Smith said he, too, felt a responsibility to play a more active role in a policy debate that could shape Connecticut's fortunes. And it's a role he'd like to play outside elected office.
"It wasn't 'we know the answer, let's get together and provide it,' " Smith said. "It was 'we have a responsibility to try to make a difference if we can.' "
Such blue-ribbon panels are not new in Connecticut; what makes this particular commission unique was that it was formed at the behest of some of the state's top CEOs, a group that in the past shied away from public discussions on policy for fear of upsetting the political establishment, or possibly shareholders.
"I'm sure that was weighed by folks before they agreed to do it," said Joseph Brennan, CEO of the Connecticut Business & Industry Association, the state's largest business lobbying group. "It's more a question of the times we're in right now that people are willing to take those risks that maybe they wouldn't have taken in the past."
Brennan said he hopes the commission's deep bench will enable it to deliver a message that carries added heft.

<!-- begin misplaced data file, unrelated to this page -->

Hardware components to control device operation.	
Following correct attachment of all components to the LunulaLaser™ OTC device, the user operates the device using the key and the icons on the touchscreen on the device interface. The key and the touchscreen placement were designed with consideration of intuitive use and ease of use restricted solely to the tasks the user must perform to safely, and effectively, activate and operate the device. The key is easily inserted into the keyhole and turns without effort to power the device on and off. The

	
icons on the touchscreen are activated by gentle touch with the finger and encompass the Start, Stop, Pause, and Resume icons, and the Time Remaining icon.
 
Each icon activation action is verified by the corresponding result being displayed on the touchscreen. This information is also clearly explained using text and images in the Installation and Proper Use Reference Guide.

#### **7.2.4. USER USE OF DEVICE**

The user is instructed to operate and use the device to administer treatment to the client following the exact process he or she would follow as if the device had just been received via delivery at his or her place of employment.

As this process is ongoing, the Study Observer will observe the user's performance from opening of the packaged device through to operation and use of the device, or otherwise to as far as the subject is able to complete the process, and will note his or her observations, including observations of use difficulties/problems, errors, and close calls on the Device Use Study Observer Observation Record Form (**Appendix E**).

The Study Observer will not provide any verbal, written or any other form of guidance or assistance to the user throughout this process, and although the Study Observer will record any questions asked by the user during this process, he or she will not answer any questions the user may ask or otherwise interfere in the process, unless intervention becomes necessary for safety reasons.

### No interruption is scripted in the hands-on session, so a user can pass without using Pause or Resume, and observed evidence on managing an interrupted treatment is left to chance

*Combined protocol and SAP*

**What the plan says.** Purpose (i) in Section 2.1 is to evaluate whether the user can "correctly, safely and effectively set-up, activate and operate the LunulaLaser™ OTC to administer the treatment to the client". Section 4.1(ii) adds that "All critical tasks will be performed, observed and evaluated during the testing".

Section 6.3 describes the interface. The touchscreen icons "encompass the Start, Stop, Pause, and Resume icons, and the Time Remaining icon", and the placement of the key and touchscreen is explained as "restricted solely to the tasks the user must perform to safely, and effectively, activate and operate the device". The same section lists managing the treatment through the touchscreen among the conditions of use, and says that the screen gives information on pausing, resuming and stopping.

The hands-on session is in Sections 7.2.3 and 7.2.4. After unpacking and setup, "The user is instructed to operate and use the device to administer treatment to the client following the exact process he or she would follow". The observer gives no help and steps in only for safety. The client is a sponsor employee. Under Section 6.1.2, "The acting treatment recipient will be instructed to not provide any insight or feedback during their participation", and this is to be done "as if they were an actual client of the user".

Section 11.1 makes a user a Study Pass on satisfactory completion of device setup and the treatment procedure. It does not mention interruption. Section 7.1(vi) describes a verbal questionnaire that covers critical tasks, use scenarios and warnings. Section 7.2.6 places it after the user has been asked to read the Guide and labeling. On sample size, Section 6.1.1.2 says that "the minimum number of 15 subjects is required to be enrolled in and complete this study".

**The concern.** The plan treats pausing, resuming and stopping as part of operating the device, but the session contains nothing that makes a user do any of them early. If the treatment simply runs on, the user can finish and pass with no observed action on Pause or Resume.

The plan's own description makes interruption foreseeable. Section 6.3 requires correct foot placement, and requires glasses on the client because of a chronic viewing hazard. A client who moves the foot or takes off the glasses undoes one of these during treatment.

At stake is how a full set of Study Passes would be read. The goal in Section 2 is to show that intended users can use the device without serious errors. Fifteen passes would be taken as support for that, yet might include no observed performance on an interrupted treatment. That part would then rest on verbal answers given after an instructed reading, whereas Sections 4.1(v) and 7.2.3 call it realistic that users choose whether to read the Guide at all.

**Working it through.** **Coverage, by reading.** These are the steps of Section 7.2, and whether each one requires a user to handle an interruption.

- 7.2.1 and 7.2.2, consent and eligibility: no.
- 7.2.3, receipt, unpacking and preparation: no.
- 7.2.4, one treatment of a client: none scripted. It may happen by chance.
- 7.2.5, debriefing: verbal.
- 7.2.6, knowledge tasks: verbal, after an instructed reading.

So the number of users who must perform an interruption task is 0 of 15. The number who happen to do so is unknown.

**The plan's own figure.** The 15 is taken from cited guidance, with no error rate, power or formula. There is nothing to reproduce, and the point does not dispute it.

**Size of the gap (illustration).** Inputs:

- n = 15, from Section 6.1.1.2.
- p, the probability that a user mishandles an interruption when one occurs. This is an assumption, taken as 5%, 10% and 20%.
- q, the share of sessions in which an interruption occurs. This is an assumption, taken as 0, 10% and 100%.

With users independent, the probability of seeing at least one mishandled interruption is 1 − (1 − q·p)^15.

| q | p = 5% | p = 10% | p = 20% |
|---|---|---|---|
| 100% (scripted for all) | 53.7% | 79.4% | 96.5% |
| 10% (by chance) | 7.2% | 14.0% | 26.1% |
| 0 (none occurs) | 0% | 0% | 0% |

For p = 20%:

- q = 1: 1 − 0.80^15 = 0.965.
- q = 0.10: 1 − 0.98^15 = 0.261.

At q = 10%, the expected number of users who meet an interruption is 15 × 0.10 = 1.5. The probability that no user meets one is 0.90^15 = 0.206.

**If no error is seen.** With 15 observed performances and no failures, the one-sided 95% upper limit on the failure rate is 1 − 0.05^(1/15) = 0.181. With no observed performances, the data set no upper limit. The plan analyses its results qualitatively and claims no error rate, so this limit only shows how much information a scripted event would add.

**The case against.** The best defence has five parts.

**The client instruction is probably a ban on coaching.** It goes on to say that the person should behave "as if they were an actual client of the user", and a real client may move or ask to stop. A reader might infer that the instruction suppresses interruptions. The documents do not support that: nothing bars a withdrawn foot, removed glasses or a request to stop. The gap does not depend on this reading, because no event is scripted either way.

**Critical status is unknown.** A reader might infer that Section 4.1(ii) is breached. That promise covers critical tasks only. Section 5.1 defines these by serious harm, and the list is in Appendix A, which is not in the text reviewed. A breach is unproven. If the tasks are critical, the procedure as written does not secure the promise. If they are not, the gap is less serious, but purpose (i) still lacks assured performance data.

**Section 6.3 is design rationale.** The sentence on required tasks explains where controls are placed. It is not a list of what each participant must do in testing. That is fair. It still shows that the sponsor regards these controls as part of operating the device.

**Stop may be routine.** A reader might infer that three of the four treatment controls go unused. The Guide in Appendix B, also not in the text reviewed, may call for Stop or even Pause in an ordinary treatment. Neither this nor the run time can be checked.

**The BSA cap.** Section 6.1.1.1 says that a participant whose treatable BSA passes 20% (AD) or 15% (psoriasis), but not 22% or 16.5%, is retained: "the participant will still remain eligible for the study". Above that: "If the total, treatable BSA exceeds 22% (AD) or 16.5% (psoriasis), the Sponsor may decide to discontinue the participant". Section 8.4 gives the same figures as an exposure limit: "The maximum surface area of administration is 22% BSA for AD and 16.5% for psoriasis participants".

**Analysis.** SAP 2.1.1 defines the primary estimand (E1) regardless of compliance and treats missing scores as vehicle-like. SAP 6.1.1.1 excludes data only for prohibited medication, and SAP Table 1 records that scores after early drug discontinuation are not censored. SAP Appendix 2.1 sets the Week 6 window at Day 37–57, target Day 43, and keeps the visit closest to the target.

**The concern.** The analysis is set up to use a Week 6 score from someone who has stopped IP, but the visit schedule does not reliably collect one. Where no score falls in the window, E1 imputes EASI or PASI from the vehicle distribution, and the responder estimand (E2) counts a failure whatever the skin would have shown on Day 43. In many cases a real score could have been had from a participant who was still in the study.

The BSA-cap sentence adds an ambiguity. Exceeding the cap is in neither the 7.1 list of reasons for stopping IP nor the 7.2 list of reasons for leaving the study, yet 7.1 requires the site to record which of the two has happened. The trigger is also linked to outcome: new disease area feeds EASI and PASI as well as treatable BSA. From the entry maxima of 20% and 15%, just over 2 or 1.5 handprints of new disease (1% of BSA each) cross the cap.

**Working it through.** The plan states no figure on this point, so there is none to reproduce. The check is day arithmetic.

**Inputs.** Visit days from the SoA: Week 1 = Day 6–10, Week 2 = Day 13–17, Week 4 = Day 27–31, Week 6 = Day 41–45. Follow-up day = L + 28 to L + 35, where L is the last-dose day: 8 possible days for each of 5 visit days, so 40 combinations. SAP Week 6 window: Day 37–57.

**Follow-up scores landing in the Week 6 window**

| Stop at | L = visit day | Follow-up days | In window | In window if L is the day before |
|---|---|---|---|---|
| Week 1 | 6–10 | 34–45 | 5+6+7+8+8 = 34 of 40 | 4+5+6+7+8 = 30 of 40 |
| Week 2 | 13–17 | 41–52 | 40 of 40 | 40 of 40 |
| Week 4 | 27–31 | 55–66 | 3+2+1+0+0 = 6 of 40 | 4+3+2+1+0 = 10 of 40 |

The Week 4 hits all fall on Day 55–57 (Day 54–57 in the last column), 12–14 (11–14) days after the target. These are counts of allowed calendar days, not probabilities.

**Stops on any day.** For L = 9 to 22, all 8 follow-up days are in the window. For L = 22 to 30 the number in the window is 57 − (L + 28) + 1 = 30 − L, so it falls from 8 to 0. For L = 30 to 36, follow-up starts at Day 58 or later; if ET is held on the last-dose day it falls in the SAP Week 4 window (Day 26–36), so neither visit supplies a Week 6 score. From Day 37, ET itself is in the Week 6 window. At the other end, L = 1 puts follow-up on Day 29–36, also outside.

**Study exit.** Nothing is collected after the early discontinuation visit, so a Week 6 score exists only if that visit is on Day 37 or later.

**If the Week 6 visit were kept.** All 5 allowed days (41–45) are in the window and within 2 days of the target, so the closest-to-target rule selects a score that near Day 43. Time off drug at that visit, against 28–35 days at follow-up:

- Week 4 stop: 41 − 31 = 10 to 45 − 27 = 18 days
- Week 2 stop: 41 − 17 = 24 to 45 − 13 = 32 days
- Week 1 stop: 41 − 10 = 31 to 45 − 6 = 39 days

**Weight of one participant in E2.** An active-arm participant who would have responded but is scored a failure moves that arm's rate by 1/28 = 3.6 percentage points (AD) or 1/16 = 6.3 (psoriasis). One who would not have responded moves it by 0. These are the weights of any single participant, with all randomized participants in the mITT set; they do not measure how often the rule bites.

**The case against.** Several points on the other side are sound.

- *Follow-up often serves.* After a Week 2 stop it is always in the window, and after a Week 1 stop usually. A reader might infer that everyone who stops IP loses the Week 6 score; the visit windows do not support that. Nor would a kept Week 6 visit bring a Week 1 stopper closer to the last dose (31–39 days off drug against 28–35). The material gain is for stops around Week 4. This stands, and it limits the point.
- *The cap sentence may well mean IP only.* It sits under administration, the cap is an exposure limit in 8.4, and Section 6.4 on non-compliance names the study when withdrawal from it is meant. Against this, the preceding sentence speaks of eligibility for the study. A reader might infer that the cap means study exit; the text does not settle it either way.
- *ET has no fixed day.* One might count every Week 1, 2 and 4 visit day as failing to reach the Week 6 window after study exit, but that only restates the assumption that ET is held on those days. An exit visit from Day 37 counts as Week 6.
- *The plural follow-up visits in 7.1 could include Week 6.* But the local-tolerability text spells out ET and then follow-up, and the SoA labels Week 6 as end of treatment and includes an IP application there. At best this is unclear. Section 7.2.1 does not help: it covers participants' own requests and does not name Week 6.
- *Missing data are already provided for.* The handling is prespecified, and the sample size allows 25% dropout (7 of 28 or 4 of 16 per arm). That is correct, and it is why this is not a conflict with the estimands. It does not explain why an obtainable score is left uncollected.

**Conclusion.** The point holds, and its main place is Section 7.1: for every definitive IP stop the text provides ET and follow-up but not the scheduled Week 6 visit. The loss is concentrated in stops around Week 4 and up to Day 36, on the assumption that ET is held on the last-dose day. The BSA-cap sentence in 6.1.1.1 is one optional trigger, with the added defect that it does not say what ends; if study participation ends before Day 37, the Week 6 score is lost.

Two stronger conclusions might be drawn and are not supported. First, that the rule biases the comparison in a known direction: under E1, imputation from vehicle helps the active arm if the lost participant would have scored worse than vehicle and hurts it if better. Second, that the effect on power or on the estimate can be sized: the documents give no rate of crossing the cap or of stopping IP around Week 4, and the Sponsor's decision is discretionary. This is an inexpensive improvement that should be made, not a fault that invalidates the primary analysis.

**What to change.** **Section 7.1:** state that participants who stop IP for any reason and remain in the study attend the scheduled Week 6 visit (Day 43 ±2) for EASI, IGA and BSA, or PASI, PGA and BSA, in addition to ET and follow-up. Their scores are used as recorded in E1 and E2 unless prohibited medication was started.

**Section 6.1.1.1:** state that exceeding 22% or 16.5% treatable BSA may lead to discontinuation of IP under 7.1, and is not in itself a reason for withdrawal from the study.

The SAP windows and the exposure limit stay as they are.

"It has the clout of people who employ tens of thousands and have control over where they are located in the future," said Brennan, who is not a commission member. "Hopefully we'll move the needle."
Key to getting buy-in from commission members, several of which were part of the Friday Group, was a provision in the budget that apparently requires the legislature to take some action on their recommendations.
"There are so many existing reports and panels that, by and large, have been ignored," Patricelli said.
The budget language says that three legislative committees must hold public hearings on the commission's report by the end of March. In addition, at least one of those committees must report out a bill with the report's recommendations and the legislature must hold a vote. (There may be one hiccup: The Office of Fiscal Analysis says it's unclear whether that provision will be enforceable.)